How to make 8-bit Music – Stage 1 (The Basics)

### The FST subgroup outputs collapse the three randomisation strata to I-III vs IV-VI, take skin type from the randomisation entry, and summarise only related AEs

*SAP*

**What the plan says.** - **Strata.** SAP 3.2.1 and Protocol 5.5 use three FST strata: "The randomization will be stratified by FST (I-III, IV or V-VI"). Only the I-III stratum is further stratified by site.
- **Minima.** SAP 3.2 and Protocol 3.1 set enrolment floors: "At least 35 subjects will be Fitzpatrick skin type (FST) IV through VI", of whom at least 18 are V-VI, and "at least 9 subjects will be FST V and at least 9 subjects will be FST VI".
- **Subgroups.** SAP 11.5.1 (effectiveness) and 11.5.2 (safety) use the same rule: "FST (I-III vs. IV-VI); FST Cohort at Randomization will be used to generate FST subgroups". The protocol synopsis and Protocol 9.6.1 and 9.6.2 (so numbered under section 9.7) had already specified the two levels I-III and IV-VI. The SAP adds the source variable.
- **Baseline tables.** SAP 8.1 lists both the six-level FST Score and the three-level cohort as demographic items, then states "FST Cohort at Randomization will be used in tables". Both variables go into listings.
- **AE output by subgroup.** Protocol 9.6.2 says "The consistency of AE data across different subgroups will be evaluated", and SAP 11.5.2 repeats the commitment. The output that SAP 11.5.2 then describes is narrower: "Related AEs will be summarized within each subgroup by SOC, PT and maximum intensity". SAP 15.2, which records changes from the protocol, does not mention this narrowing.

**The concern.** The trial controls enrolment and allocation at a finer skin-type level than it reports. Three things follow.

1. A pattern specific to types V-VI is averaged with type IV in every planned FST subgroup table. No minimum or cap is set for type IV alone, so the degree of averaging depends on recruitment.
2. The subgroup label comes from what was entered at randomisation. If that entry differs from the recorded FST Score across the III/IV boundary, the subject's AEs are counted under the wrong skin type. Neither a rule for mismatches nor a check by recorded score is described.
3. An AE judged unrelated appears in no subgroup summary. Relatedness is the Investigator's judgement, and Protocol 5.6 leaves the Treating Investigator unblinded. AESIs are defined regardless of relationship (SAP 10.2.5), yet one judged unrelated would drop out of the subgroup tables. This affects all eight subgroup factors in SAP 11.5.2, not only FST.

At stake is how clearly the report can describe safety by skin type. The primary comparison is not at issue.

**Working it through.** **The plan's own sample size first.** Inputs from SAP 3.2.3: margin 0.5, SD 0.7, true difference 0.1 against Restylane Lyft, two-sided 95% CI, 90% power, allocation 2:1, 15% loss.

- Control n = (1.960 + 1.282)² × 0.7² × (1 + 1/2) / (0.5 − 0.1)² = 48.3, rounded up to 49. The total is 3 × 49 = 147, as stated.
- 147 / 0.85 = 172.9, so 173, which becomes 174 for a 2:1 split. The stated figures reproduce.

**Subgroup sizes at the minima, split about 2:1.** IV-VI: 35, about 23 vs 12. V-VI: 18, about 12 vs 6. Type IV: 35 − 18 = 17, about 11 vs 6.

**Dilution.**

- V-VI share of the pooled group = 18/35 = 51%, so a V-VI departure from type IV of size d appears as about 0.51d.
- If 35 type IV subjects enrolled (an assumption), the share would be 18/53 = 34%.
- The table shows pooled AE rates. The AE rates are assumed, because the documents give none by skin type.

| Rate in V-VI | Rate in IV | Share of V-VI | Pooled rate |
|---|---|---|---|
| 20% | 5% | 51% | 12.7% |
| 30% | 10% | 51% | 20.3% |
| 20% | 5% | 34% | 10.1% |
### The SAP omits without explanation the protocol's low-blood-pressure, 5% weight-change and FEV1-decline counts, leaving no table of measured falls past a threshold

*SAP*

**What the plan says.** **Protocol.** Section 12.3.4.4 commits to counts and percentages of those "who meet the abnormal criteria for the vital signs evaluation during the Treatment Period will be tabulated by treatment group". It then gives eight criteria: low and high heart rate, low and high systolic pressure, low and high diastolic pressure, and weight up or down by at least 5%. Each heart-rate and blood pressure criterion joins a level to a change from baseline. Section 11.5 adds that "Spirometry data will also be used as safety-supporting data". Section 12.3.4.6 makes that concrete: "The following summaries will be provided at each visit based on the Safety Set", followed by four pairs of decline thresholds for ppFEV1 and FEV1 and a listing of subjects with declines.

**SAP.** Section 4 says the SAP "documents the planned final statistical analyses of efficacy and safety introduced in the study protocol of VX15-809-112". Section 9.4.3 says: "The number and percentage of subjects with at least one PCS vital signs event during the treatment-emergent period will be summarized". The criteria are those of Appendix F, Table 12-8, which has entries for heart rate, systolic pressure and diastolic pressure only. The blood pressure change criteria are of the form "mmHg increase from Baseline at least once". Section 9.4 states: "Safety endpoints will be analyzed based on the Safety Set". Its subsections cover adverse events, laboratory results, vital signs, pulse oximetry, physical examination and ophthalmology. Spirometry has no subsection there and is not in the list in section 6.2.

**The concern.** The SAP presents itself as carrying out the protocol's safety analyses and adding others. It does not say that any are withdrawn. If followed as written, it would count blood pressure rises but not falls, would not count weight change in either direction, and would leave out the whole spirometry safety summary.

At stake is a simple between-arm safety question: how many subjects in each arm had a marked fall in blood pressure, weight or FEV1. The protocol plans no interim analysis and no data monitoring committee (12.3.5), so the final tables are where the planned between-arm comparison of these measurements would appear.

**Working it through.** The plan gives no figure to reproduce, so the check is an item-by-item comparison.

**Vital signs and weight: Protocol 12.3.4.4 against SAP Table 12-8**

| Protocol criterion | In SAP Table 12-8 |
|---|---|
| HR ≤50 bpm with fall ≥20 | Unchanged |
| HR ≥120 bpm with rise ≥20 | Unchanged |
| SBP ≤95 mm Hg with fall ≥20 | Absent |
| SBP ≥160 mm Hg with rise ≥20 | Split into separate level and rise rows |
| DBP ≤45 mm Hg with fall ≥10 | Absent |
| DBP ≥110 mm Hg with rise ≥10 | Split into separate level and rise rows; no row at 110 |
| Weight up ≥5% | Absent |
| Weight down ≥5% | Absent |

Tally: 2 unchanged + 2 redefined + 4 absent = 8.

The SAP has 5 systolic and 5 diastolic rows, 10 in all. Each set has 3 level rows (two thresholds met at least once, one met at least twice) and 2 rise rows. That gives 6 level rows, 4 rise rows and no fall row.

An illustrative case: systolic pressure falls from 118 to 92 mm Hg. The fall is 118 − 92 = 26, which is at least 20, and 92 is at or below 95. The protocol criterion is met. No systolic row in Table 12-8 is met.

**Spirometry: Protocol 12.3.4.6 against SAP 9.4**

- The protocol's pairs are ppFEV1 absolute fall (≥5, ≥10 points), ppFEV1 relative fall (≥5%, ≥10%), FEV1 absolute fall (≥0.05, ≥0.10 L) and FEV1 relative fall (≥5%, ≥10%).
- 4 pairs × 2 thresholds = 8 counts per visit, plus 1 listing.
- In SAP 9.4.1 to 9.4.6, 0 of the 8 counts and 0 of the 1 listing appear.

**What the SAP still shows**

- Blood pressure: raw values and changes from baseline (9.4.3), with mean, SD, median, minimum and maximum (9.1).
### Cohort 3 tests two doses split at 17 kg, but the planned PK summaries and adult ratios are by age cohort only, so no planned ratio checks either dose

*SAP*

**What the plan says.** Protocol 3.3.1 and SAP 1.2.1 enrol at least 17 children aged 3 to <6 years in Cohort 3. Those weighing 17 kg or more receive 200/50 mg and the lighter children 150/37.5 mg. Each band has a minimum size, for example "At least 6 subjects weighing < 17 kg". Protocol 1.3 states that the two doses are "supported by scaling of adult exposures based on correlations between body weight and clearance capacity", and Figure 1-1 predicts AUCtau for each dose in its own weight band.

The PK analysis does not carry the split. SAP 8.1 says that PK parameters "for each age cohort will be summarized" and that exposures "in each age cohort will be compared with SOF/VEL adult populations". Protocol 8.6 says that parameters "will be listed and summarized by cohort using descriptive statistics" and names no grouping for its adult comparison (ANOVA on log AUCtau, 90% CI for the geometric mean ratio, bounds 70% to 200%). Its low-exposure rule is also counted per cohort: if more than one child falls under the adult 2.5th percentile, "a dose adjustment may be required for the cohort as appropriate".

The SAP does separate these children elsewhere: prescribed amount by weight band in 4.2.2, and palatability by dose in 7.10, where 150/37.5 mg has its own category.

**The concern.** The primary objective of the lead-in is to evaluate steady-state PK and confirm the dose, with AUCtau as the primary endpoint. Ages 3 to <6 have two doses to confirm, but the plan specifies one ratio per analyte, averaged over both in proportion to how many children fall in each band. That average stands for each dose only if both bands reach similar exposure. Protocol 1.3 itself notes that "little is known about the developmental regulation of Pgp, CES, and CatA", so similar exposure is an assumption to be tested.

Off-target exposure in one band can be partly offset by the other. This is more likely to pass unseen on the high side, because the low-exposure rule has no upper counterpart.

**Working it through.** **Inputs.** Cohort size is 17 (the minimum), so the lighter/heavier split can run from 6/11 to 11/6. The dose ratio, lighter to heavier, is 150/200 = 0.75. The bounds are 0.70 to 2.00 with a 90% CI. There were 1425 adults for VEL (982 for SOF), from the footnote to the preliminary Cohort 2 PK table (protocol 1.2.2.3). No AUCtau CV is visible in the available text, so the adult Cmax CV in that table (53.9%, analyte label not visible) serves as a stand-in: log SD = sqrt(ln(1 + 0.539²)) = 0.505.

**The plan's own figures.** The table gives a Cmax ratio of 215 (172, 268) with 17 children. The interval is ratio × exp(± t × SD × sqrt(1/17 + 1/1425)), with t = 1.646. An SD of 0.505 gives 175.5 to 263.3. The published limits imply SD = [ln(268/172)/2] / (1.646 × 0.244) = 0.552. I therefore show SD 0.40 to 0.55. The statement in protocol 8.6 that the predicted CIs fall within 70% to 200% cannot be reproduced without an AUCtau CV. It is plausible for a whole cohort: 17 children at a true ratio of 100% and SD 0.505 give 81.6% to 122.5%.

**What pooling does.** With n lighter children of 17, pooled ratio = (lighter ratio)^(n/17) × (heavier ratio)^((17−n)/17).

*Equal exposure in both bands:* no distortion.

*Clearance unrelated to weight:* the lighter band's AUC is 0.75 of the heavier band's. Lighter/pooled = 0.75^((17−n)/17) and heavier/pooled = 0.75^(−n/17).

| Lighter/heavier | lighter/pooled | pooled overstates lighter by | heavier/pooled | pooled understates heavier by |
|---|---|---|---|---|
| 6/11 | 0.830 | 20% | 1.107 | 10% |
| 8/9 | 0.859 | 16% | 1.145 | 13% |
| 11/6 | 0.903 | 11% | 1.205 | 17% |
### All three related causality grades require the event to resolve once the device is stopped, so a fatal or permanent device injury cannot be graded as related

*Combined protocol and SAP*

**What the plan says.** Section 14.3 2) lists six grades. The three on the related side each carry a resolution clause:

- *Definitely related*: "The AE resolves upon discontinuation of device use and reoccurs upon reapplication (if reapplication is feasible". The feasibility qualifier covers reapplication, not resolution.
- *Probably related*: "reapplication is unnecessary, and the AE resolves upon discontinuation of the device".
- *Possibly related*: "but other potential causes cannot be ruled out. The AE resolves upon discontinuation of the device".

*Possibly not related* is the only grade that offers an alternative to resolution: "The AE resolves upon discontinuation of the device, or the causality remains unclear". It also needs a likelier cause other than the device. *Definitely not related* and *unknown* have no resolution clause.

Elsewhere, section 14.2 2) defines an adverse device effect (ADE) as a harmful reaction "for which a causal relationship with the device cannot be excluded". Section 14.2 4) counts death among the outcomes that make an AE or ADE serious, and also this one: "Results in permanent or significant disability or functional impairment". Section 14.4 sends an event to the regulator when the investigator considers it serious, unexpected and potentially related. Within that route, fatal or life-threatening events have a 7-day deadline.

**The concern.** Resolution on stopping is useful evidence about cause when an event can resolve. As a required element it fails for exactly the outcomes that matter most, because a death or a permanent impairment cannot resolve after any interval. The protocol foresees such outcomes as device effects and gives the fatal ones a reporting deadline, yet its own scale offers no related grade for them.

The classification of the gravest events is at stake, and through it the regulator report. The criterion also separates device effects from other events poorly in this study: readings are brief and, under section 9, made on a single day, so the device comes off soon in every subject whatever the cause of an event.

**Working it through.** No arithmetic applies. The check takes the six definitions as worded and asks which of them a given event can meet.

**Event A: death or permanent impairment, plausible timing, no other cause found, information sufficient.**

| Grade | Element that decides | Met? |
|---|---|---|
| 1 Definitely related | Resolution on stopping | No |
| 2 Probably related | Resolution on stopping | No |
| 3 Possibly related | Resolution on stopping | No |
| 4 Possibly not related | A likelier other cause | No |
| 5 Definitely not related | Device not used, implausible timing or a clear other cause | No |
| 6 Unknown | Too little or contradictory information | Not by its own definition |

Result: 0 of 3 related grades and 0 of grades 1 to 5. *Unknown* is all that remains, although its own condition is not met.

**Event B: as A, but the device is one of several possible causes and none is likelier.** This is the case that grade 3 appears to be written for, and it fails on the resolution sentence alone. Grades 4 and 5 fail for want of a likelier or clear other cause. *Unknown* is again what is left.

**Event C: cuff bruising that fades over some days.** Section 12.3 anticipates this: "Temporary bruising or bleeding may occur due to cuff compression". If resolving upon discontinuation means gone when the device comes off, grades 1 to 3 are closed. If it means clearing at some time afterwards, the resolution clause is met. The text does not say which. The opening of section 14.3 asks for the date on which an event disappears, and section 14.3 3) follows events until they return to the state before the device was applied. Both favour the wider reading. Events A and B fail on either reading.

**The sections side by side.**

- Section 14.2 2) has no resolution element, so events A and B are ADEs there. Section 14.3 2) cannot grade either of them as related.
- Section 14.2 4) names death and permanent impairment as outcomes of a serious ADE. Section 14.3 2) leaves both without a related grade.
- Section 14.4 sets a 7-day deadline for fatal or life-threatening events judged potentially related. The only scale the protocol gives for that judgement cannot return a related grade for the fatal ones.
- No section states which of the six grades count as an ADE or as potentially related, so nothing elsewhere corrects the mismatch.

Hey guys this is EliteFerrex. Today I was just gonna go through a very basic tutorial on how to make some 8-bit music in FL Studio. I’m gonna be talking about one particular plug-in today, and that plug-in is “magical8-bit.” It’s a plug-in that you can find online very easily. I believe it’s still free, but this is basically it. This is magical8-bit. It’s a very simple to use plug-in. So, it’s got a few different settings as far as sounds go. You can start off with the square synth, which is your basic, you know, kind of *boop* sound. Next option is your triangle. This is traditionally used for bass in a lot of NES games, particularly in Mega Man games. It sounds kind of the same as the square at higher levels, but when you get down to lower tones, you can actually hear it makes better bass noises. So that’s our second option. The third option is the noise option, which by itself will just sound awful… …but the noise is what we’re gonna be using to make percussion. So, percussion we’ll use for our things that are supposed to sound like hats and cymbals and other drums, crash noises, things like that. So, I won’t go too much into the noise right away. The next option is the 25% pulse which is a good lead sound very good for making leads, and is used frequently, again, in Mega Man tracks. So there’s that one, and then there’s the 12.5% pulse which is kind of similar, but this one is relatively diverse; you can use it for bass sounds you can use it for a lead if done properly and it also makes very good for background sound kind of like “strings” almost, like a background melody. So if you put them together We can put those together and get kind of that string effect. That’s usually better for high notes, there. Anyway, so that’s just kind of the basics. So we’ve got our five settings: the square, the triangle, the noise, the 25, and the 12.5. So those are our basic settings as far as what kind of sound we’re going to start with. So, I’m going to start with the square. So now, I’m going to get into some of the other features that magical8-bit has to offer. If you look at some of these other settings, particularly here, you will see the volume setting I usually don’t adjust that one because I can adjust the volume using FL Studio’s setting right up here, but the attack is an important one. So, for those of you who are familiar with audio I’m sure you’ll already know what the function of attack is, but this essentially determines how long it takes for the note to reach its maximum volume. So, you’ll see if I start off with no attack, it starts off at full volume right away. But if I bring the attack up, you’ll notice now it starts to take time for it to reach that maximum volume. Now, we can use that, because just a little bit of attack very quickly can be used to make give us some softer sounds… …as opposed to the full volume… …which allows us to make a little bit of modulation there. So, that’s the attack. The next setting is the decay. This is how long it takes for the note to drop to its sustain level, which is this middle dial here. This is our sustain level, and this is our decay. So what we can do is use those two in conjunction to make it sound different. For example if I bring the sustain level way down to, let’s say only about 30%, I can then bring the decay up just a little and say, “It’s going to take it a fifth of a second to come down to about 30% volume,” which you’ll notice drastically changes the sound. Now we’ve got kind of a “BOom BOom” Instead of a very constant kind of a “beep” noise. Now we can actually make this even shorter on the decay to give it kind of a “plinking” sound. So that’s the purpose of the decay and the sustain, to adjust that. Now, if you want a note that will, for example, slowly fade out, we can bring the sustain level down very low and then greatly lengthen our decay and this will give us a nice, long, fading out note. So, there’s one option there. So, that’s the decay and the sustain. The next one is our release, and this is how long the note fades out AFTER we release the key or release the note when it is playing. So, you’ll notice if I bring the release up to about two seconds here, you’ll be able to hear it easily. So, that’s our release. Now, for for most things… you will not use the release anywhere near that long. That was just only maybe if you needed a very soft note, for example, to be the ending of a particular section before you fade out into something else. But normally, if I even use the release at all, I personally will have it way down here. That will just give us a very short fade out. The bend range here is another sound or another feature that I have not really used much, and I’ve been using this plug-in for a long time, but admittedly, I have not been able to really get it to do much. But these other two, “sweep switch” and “sweep time,” the switch here and the time here, are the last two important features because these are what you will use to make kicks if you pair this with a triangle, and you can also use this to make your noise synths have better percussion sounds. Primarily use this for percussion. So for example, I’ll switch this to the triangle now, because I’m gonna make a kick sound. So, the sweep switch, this one here, has three settings: “Off” which does nothing, (duh) “Negative,” which causes our notes to bend downwards, and then “Positive,” which causes them to bend upwards. So if I put it to negative, you can hear how our note moves downward and our positive makes it move upwards. Now, the reason those are important is because we can use that in combination with the “sweep time” to determine how quickly that note bends upward or bends downward. So if I start off with a high sweep time it moves slowly, but let’s say– If I switch this back to negative so I don’t deafen you– If I switch this to a quicker sweep time, let’s say much shorter… I now have a *beew* that goes much quicker. If I make it VERY short… …we can use it for a kind of a kick effect with the triangle. You can also do this with the square although it sounds much louder, and so normally you’ll want to reduce the volume before you do. So, that’s one option there, a purpose for the sweep time and the sweep switch. As I mentioned, it’s also good for the “noise” so that we can make different sound effects. So if I bring the sweep time down, we have this kind of quick sort of downward bend, but we can actually bring the sweep time back up with a negative, and create kind of a long sort of “fading out,” like a crash almost. So if I go in here, we get this long sort of fade out crash sound, and again, I can reduce the sweep time to have it move down quicker. That’s normally a little higher than you will actually place the note because it has to run through those initial points, so this is probably a little bit more accurate. And if you’ve listened to much of my 8-bit music, you’ll notice that that’s one of the sounds I frequently use. The opposite of this, of course, is to use the positive function on the sweep switch with a noise note that starts out very low, so that we can hear it bend upwards instead and get a rising sort of a rough noise, to be able to build up to a different sound. So we can use those in combination with one another. Oh, we would need a second track for that. So let’s take this one, we’ll switch it to negative, then we will put in our other notes up here. So now you’ll hear kind of this “up and down” together as you look at the pattern here. Anyway, those are just very basics of the things we can do using the plug-in itself, but as opposed to just making sounds, let’s talk a little bit about the actual melodies that the 8-bit music would use. Let’s just start within an 8-bit track that most people are fairly familiar with, so I’m gonna go and try and set up some notes here from a song from Mega Man 2, so we’ll use the Dr. Wily theme, because most people are familiar with that one, so I’m going to drop that in here. That song has a BPM of about 180. I’m gonna slow it down just a little so that we can hear the notes a little better as we put them in. So first, I’m gonna start off with the the lead which for that track is a 25% pulse. We have no sweeps so there, so we’ll reset those, no attack, but we will need a little bit of decay. So again, remember the decay and the sustain level allows us to change how loud the note is and where it remains. So now we’re gonna have something that sounds a little bit more like this. Even that’s a little too long. That’s better. Alright, so let’s lay some notes down here. So, now this should hopefully sound a little familiar. There’s the beginning part. Now, of course, this is actually a dual-layered melody. There’s a set of second notes in there. Alright now you can tell those notes are actually a little short from the original song, so we’ll lengthen those out a little. And so, you’ll notice if I bring the tempo up a bit, you can actually hear it should sound pretty close to the original. So there’s just our basics there. So the 25s, I find, are good for a lead sound as it was used, like I said, frequently in Mega Man games. So we’ve got that there, just as kind of a basic starting point. The second one I’ll bring up here is the triangle, and this is again used primarily for bass in my experience. We’re going to switch those back, no attack. So let’s lay out some bass notes. Now the original melody is a little bit higher in the bass, so I’ll just go with that for similarity. Alright, so there we go. There’s kind of our basic bass from that song. All right, so now we’ve got that laid out there. Again, we have kind of our basic lead melody here. Now the original song does not have that sort of thing in there, so… …we’ll put these back. So now we’ve got kind of the basics in there. We’ve got the original melody, and we’ve got the bass, but we’re missing percussion, and so the song sounds very empty right now, so let’s talk about adding some percussion in here. For our first part let’s open up the–another magical 8-bit channel here. This time, we’re gonna use noise. So we’re gonna need kind of some quick sort of high sounds for the percussion, so this is again when we’re gonna use the decay and the sustain level, so that we can get some quick noise sounds–Oops. I’m gonna rename this to the noise, and we’ll call this “noise short”. So this is the channel we’ll use for all of our noise effects that are very short, very quick percussion and stuff like that. So there’s just some very basic, VERY basic percussion there. Well, clearly we’ve got kind of sort of that, the basic part of it there, but we need some some higher ones to kind of bring the melody along a little as we move forward, so… we’re gonna drop these. *brain spends several seconds in “Wait, what am I doing?” mode* Sorry for the kind of rough noise, there. The noise can be a little bit, uh… Oh, I just realized I named it “noice.” Noice! Let’s fix that. There we are! So this is still gonna sound a little rough, but it’s it’s certainly better than what we had. These could actually be shortened. So that, because you can tell they’re a little bit long. Now again, they have kind of a rough sound there, so what we can do is create a second of these short noise channels, drag these notes over to it, and because those notes are so harsh, we can add just the tiniest bit of attack to them to make them a little softer. There we go that’s the smallest amount we can use. Maybe bring the volume down just a smidge, so we’ll see if that sounds a little bit better with what we have so far. These are good. I think we could bring the volume up on the regular ones a little bit. Let’s try that now. Now we’re getting much closer to sounding like the original. Alright. So just to kind of go again over what I did with the noise here, is my first channel, my first noise channel, again we’ve got no sweep and we’ve got no sweep time, because we’re not using the sweep. If the sweep switch is off, this sweep time will have no effect, obviously. But so our first noise effect here, all we did to make these is we started off with a very short note and we make it short in length, and then we use the decay function so that the noise starts off at full volume, but drops down to this sustain volume (which is very low) at a very rapid rate. And that’s what gives us this effect that we had. Because otherwise it would be like that long noise effect that we started with, which is just that full, loud, kind of messy noise. So we don’t want that, we want the the short one that we can actually make use of, so that’s why we use the decay and the sustain to bring it down. So again, the decay makes it decrease in volume very quickly and the sustain is the level TO WHICH it is falling. So we have it falling very quickly with the decay to a very LOW volume level that we determine with the sustain. And for this one here, actually, I didn’t change any of the other settings except for this attack just to soften the beginning of it, so it doesn’t have that harsh kind of “cut” noise that it first plays that can be hard on the ears of the listener, so softening that up makes the music a little bit easier on the ears. So again, we’ve got this so far, so we can extend our melody out up a little bit more now. Alright, so let’s try that. Alright. So not bad, fairly close, not perfect, but good enough for what we need to work with. So we can go ahead and give a listen to what we put together here so far and it should sound pretty close to the original now. So, pretty good. Not bad. There is one other thing that the original melody features that we have NOT done here, and that is toward this end section of the melody, right around here, we have some echo that comes in. So this is one trick that I will go over in more detail in the next video I make that talks about ways you can use a note’s placement and everything to simulate other effects such as reverb and delay. But, I’ll just go ahead and do the very quick part of it here. So what we need to do is, we’re gonna need a second 25% channel, and this one we’re going to have to add some decay so that the note doesn’t stay loud for too long. Somewhere around there perhaps, and we’ll need to bring the sustain down quite a bit, maybe you’re right around here. So this is gonna create shorter notes that are a little quieter, and what we’re gonna do with this we’re also probably need to decrease the volume, so we’re going to take these notes and create an artificial delay effect by copying them to the second track and shifting them over one spot. Now that section does not apply to these here, so we will shorten that. Alright now, let’s give this a listen and see if that sounds better. There that sounds much closer to the original. So that’s one little trick we can use to help give us a delay effect that otherwise we would need to add like, you know, for example in FL Studio using the actual fruity delay or one of those. But instead, if we just shift the notes a little later, decrease their volume and such, we can create our own delay effect without having to use it. Anyway, that’s all I’m going to show for our first tutorial here, but I hope that kind of gives you the basics as far as how to get your different sounds in there and how you can modulate them. In the next video, I’m going to go over some more advanced strategies such as using the left and right channels to help clarify your audio and also such as combining different notes together on different instruments to help you come up with some different sounds. But, I hope you found this educational and that it helps you in making your music. Bye for now!